Highly Dispersible Kaolin for Printing Inks - poster
Anabelle Elton-Legrix, Andrew Curtis
Imerys Minerals Ltd, St Austell, UK
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The inherent hydrophilic nature of kaolin particles make them well suited for incorporation into water borne liquid systems, but it is also of interest to disperse fine kaolin particles for solvent based applications, in particular non polar and oil based offset inks. Here we focus on using fine platy kaolins (with median particle size down to 0.2 micron by sedimentation) in heatset inks used for printing high gloss magazines. The fine kaolin particles need to be well dispersed with absence of aggregates or agglomerates in order to reduce the surface roughness of the printed ink layer and maintain high final printing gloss (1).

Mechanical solutions including suitable grinding and milling of fine kaolin particles are commonly used in the minerals industry, allowing easier dispersion of kaolin particles to a suitable and acceptable fine size and reduced aggregates when incorporated in the oil or solvent. However, agglomerates can still be present due to the incompatibility of surface chemistry between the hydrophilic kaolin and the oleophilic dispersion medium.  Suitable surface treatments can be used to increase the compatibility of the kaolin surface in oil and previous literature studies (for example 2) have shown promising results using long chain amines and polyisobutylene-based stabiliser with a succimide/amine head group for dispersion in non polar solvents.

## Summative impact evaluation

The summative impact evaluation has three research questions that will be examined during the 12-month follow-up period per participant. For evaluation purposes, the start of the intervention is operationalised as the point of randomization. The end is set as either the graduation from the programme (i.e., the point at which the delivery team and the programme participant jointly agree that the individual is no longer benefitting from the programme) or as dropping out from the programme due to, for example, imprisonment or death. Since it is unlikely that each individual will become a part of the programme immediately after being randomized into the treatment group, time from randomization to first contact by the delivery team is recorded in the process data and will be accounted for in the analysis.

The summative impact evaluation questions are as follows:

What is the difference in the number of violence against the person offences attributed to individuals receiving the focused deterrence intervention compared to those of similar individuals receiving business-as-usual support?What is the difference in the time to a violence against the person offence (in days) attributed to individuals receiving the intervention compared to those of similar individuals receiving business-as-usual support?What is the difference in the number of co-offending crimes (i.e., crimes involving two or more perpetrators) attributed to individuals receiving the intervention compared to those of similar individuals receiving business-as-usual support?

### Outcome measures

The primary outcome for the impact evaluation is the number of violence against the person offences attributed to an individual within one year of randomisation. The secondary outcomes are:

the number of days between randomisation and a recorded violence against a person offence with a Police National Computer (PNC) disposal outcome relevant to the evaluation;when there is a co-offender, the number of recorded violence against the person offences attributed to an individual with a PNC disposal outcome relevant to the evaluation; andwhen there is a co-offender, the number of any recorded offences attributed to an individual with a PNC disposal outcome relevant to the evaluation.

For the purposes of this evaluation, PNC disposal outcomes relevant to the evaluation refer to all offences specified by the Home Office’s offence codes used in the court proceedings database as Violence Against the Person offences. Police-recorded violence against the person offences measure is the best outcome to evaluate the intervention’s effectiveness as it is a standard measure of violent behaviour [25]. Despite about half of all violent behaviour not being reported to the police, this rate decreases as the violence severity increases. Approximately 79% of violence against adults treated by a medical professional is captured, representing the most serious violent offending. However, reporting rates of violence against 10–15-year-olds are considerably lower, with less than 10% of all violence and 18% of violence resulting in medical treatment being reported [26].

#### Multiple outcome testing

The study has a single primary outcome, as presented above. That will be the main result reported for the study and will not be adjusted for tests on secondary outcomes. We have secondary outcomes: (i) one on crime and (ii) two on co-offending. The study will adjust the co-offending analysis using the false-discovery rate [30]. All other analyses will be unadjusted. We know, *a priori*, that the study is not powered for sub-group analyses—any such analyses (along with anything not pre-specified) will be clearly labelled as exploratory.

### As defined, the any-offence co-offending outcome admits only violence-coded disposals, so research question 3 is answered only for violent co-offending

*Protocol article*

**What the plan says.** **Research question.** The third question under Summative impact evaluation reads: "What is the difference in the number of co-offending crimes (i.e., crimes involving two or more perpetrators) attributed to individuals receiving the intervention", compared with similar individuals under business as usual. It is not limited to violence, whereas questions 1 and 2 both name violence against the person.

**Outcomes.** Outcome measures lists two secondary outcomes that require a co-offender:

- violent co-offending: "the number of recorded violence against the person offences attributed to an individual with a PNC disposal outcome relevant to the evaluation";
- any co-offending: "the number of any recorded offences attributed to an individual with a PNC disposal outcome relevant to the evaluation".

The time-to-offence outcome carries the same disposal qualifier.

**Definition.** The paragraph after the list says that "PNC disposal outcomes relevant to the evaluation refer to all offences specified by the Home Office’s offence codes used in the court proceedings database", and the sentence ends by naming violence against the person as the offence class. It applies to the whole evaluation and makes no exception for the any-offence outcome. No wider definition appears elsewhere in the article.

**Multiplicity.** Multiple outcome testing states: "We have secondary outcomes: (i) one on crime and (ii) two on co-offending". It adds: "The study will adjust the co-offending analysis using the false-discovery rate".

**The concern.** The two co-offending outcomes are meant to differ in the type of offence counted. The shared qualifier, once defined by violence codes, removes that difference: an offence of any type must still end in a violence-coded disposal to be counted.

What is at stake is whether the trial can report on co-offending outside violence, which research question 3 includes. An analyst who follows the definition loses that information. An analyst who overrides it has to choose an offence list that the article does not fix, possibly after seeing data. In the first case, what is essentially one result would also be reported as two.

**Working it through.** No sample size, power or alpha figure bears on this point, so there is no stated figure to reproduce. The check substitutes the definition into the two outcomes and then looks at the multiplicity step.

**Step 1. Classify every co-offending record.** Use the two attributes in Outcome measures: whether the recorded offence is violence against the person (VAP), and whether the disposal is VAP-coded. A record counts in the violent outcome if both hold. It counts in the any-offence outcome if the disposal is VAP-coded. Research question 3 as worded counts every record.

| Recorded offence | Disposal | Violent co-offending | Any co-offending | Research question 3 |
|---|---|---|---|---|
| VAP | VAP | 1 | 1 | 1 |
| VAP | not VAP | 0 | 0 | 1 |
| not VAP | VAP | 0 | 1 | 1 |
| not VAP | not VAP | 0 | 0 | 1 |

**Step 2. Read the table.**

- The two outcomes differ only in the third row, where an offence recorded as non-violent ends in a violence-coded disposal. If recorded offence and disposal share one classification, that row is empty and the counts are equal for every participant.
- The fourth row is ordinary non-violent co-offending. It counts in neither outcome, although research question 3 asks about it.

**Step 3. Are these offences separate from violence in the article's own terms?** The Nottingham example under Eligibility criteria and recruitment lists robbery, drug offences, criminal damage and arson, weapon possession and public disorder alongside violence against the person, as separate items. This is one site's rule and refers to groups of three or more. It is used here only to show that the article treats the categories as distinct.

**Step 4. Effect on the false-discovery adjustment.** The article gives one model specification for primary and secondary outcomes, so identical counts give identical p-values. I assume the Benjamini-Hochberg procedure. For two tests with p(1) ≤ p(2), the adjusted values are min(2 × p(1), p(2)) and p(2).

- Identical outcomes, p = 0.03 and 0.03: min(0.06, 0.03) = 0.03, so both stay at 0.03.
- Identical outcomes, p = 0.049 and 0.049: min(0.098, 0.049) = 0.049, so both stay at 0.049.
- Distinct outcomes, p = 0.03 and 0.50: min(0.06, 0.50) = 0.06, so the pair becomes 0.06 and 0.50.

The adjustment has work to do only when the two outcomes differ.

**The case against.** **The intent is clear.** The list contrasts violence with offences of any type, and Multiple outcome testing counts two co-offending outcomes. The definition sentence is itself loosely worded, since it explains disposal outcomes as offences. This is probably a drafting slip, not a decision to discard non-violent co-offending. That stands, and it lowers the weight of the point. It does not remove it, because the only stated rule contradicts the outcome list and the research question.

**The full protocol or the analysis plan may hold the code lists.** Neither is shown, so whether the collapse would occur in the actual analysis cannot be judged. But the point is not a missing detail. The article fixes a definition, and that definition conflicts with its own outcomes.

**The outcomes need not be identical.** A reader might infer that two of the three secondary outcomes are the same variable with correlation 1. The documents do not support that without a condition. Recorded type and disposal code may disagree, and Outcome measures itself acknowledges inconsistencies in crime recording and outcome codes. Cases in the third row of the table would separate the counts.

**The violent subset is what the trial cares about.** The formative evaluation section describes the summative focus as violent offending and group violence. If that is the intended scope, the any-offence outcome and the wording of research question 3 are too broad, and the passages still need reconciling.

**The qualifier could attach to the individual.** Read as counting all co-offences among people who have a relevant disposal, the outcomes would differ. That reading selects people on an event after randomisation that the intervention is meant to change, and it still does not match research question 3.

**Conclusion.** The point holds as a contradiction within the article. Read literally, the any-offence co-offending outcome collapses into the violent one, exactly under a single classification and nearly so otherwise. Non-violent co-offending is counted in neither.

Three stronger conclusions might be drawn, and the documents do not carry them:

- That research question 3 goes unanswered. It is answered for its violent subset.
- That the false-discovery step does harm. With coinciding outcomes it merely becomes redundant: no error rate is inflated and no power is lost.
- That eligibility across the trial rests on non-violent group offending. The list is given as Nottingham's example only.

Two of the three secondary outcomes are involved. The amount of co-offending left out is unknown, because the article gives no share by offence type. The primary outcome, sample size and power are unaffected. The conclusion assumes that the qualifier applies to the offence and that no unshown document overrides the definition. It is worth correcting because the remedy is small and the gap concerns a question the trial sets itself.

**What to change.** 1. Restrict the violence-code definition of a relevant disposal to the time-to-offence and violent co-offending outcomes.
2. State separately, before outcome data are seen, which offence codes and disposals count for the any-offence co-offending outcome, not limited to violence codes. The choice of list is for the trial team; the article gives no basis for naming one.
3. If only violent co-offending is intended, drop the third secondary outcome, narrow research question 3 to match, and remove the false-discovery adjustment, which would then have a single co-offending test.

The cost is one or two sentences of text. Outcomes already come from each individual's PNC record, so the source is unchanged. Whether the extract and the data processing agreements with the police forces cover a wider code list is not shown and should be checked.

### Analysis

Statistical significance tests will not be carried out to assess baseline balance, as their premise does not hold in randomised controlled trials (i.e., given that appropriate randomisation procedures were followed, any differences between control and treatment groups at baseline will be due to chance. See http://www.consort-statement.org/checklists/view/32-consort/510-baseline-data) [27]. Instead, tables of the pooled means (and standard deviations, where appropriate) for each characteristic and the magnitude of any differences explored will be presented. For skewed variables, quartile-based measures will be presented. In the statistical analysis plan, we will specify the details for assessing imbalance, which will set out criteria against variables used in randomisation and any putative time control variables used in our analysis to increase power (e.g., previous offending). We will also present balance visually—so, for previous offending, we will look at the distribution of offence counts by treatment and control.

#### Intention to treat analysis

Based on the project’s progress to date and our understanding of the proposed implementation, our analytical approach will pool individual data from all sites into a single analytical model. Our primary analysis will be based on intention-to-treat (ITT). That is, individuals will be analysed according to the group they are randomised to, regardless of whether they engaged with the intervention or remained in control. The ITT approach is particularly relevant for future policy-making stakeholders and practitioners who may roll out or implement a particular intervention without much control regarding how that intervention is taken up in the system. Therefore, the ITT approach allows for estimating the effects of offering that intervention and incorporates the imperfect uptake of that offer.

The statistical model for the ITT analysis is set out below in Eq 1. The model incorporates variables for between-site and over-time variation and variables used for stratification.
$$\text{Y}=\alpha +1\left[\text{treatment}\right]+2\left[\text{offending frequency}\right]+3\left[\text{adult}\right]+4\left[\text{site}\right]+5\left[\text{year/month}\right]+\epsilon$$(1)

Here we have initially used a simple and effective sedimentation test in the ink petroleum distillate to allow screening of a wider range of amine and silane chemistries, with the aim to find the optimum dosage and treatment for effective dispersion of particles and sedimentation of treated kaolin into a hard compact layer. The most promising treated kaolins were incorporated into the full ink varnish (based on phenolic modified rosin, alkyd, veg oil and mineral distillate) up to 15wt% addition and printed onto polyester film to measure print gloss compared to an unfilled ink varnish. High print gloss was confirmed for well dispersed ultrafine kaolins and examination of the printed surfaces using Scanning Electron Microscopy tilted images showed a significant reduction in surface micro-roughness.  Full pigmented inks also gave better dispersion on the rollers of a triple roll mill and high print gloss at high kaolin content. Work is ongoing to consider the health and safety hazard of the treatments, minimise the viscosity for ease of addition onto dry kaolin and optimise the cost performance of the treated kaolin by considering blends of long chain and bulky amines as suggested in publications on other minerals (for example 3).